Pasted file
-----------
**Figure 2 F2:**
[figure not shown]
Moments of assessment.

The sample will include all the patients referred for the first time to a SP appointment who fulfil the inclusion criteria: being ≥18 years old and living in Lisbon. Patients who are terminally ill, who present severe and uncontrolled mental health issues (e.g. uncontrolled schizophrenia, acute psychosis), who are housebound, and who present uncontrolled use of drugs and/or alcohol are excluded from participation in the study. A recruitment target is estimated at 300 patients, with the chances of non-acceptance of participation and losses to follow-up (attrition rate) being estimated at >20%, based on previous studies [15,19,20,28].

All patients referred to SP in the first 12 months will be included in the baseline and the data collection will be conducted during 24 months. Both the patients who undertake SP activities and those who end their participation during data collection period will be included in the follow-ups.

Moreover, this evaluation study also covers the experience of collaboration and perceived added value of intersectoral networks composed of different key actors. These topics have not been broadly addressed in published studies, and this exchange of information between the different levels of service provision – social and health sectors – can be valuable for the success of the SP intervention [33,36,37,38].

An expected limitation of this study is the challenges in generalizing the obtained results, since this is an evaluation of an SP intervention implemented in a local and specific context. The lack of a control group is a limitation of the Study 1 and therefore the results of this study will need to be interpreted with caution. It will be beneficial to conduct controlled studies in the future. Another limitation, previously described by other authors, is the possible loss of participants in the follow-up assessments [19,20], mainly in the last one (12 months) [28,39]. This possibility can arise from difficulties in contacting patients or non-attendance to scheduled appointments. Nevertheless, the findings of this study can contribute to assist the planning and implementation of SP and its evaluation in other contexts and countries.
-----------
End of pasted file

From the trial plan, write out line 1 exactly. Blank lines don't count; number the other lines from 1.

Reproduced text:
**Figure 2 F2:**